High Speed Rail: Speeding in wrong direction
After massive flood damage and a near catastrophe at Oroville Dam in February, and in light of the future risk of drought and flooding, this much is clear: California’s critical water infrastructure is badly in need of repair. In fact, the state has almost $50 billion in unmet flood management infra-structure needs, according to Gov. Jerry Brown.
Given these significant new costs and needs, plus the state’s growing budget and pension requirements as well as the very real probability that the Trump administration is going to reduce California’s share of funding for critical things such as education, health care, and transportation, the state’s proposed bullet train is not something we can afford and should be cancelled immediately.
There are moments when circumstances require clear thinking and a willingness to ask hard questions and change course — moments when a fresh look is needed to prevent a tragic mistake. California’s governor and Legislature need to realize that we are at that moment now for the state’s high-speed rail project.
Let me provide five reasons why:
This venture is now absurdly expensive. The original $33 billion price tag has grown to at least $65 billion and some estimates are as high as $100 billion. In addition, the original Los Angeles-to-San Francisco ride time has almost doubled to nearly four hours. Here’s one way to put that mammoth price tag into perspective. California would actually be better off buying an airline than building this high-speed train. Southwest Airlines is a public company with a market value of $33 billion. If the company were willing to sell, its shareholders could probably command a premium of at least 20 percent, which means (in theory, anyway) that the state could buy it for roughly $40 billion. That might be less than half of what the train will wind up costing, and it would be available in one year, not 20. Southwest makes about $2.4 billion a year in profit, so California’s state-owned airline could provide us all with $1 billion a year in free or discounted flights anywhere in the state – and still it would make an annual profit of $1.4 billion. Now, I’m not really proposing that California should buy Southwest, but this example should tell us something about how excessive the price tag has become and how little Californians would get for their money.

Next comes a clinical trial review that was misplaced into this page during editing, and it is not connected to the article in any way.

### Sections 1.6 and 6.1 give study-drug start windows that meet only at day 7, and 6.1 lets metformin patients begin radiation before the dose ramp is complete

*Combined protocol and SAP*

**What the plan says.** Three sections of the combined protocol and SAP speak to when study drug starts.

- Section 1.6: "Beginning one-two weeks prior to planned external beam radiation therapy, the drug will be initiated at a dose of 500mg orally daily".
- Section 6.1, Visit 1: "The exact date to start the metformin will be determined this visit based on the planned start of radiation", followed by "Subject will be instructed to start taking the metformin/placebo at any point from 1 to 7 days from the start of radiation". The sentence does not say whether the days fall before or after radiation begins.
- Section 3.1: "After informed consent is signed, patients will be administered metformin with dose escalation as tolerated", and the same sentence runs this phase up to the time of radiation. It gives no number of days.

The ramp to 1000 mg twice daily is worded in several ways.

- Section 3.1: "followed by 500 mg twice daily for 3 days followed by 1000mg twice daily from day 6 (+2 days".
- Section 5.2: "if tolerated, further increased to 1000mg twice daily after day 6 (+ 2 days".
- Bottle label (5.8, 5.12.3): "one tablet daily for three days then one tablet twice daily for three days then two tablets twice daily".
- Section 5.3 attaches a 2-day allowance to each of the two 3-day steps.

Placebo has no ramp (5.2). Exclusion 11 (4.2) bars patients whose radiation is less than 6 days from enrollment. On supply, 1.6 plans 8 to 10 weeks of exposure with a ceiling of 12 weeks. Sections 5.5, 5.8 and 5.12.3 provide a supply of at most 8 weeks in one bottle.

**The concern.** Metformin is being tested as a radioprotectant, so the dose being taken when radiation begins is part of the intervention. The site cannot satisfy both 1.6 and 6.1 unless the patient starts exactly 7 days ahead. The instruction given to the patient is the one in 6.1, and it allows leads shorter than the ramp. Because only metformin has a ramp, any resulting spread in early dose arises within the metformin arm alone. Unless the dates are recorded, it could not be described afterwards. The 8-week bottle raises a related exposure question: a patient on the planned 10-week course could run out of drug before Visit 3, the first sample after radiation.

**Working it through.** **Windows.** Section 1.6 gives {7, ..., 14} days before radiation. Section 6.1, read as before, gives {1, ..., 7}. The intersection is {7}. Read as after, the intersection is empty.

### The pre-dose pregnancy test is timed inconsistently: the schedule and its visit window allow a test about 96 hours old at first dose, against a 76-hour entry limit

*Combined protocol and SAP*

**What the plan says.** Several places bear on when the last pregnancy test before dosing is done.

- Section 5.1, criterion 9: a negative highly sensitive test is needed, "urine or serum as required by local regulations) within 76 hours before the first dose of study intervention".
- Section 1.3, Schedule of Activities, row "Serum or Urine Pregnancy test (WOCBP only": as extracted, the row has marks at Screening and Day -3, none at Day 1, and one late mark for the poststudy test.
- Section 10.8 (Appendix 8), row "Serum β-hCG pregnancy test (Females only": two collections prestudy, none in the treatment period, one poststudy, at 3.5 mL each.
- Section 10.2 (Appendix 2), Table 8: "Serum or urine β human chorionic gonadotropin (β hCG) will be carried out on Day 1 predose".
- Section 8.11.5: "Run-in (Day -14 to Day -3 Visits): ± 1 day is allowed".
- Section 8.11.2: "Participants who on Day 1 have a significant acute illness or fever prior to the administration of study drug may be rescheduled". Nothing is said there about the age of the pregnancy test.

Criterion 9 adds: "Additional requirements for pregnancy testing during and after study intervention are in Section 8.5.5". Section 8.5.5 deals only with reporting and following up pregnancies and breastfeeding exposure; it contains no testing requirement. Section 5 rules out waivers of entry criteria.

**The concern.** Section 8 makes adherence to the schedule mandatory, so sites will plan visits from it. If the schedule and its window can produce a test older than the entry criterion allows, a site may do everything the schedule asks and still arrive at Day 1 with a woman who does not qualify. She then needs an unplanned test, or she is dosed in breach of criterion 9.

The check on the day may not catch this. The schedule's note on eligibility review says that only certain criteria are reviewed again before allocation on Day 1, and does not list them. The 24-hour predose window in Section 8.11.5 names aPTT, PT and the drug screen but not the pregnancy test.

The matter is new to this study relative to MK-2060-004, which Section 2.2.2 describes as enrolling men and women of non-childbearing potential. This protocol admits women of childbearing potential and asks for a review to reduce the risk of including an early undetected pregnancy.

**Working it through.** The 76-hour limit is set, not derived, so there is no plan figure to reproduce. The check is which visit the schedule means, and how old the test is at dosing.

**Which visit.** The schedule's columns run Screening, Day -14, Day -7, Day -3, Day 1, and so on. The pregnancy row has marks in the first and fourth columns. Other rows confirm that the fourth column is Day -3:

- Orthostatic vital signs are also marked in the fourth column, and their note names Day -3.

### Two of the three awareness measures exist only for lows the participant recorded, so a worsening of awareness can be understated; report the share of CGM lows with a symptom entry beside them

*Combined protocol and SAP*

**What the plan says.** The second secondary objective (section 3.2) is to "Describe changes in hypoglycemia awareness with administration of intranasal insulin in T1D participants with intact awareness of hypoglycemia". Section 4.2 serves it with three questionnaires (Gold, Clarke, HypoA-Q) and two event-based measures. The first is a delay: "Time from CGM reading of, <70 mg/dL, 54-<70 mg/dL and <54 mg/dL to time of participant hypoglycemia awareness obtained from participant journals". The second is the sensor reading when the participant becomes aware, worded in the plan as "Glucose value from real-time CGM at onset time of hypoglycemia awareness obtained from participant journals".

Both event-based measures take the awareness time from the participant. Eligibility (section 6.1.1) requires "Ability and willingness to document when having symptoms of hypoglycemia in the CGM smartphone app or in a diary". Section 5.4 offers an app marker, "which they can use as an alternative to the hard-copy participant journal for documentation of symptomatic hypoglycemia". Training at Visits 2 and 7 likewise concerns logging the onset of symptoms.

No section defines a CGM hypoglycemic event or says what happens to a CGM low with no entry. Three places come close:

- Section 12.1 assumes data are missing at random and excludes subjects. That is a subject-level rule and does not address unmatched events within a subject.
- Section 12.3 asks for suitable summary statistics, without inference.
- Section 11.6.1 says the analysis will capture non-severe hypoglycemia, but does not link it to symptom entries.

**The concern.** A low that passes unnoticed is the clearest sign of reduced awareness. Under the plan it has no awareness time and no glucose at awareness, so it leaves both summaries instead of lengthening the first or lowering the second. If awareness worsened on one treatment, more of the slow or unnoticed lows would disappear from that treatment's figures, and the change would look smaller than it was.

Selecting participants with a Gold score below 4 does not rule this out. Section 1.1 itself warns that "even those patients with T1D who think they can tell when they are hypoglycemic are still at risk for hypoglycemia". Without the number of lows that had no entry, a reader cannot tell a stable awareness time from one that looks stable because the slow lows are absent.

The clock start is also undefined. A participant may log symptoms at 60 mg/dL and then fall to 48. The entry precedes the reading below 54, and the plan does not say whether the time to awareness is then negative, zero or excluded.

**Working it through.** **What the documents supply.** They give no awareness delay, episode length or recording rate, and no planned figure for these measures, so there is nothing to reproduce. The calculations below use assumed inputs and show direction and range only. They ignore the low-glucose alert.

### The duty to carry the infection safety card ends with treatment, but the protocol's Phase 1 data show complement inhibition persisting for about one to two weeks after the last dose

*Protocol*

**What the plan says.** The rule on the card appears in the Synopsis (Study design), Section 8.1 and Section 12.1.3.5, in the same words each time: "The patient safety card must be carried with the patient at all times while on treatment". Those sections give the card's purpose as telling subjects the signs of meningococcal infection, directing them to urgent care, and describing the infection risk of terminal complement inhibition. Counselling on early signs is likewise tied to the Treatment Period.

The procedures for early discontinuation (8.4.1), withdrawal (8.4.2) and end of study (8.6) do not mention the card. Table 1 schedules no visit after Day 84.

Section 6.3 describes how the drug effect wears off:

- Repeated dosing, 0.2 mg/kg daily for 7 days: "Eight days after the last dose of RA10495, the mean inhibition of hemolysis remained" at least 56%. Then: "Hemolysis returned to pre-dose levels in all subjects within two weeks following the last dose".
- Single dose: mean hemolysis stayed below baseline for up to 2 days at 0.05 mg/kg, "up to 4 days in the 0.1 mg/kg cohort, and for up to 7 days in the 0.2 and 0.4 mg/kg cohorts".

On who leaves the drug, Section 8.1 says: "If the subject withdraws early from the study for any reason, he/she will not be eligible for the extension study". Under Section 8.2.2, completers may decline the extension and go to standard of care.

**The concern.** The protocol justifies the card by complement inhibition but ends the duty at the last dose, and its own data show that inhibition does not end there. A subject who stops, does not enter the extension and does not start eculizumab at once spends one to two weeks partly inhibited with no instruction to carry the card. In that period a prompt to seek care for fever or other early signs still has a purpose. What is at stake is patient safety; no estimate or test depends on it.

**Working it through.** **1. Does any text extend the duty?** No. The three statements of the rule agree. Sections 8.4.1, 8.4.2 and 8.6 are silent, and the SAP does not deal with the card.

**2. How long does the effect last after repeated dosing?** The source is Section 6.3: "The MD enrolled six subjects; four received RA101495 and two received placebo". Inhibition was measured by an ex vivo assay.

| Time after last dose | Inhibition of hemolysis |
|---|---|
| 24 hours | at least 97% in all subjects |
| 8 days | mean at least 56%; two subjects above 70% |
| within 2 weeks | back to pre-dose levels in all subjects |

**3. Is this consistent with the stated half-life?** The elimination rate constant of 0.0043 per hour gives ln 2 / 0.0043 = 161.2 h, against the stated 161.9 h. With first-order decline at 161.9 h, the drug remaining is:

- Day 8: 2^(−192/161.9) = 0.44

The chances that California will ever build a high-speed train all the way from San Francisco to Los Angeles are remote. In the original plans, construction was to begin from Bakersfield to the San Fernando Valley. All that has changed. The revised plan starts with the easiest part, before moving on to the much more difficult and costly construction challenges closer to Los Angeles and San Francisco. According to a leaked federal gov ernment report, even work on the easiest part is running seven years behind schedule. And that’s without trying to build in the most densely populated regions of California.
Potential private investors have shown no interest in backing this rail project. With cost overruns already in the tens of billions of dollars, and significant delays and uncertainty, the private sector is saying this is a bad investment and will not help to pay for it, which was part of the original financing plan promised to voters.
Without private ownership, even if it’s finished, this train– as is the case with every U.S. and European passenger train– will actually require significant annual taxpayer subsidies. Amtrak, which began operations in 1971, is still receiving federal subsidies of $1 billion a year, including for the popular high-speed train Acela Express that runs between Washington, D.C., and Boston.
As bold and futuristic as it might have sounded nine years ago, high-speed rail is really a 20th century solution for the 21st century. For California, the future of transportation is driverless cars, buses, and trucks; improving airports (such as Los Angeles International Airport); smart roadways; high-density mass transit; and light rail. That is also where investors, airlines, and taxpayers are putting their money.
California needs to shift its focus and funding to more urgent and productive priorities such as repairing our dams and levees, fixing roads, building urban light rail, widening highways, supporting our public schools and universities, providing health care, funding pensions, and improving public safety and the environment — needs that will be pushed aside if this one megaproject is allowed to make unlimited claims on increasingly limited state and federal resources. These investments would also do far more to foster the growth of the economy, jobs, and tax revenue.
Advocates of the bullet train will plead that we have already poured billions into the work and that to back off now would be to waste all that money. However, almost nothing has been built. The whole thing is still essentially an idea. California can still walk away from it. A few billion dollars lost is very unfortunate, but it’s far better to do that and prevent a $100 billion tragedy.
It’s time to put a bullet in this bullet train.
Russell Goldsmith is chairman and chief executive of City National Bank and chairman of RBC’s U.S. Wealth Management business. He also chairs the Los Angeles Coalition for the Economy & Jobs.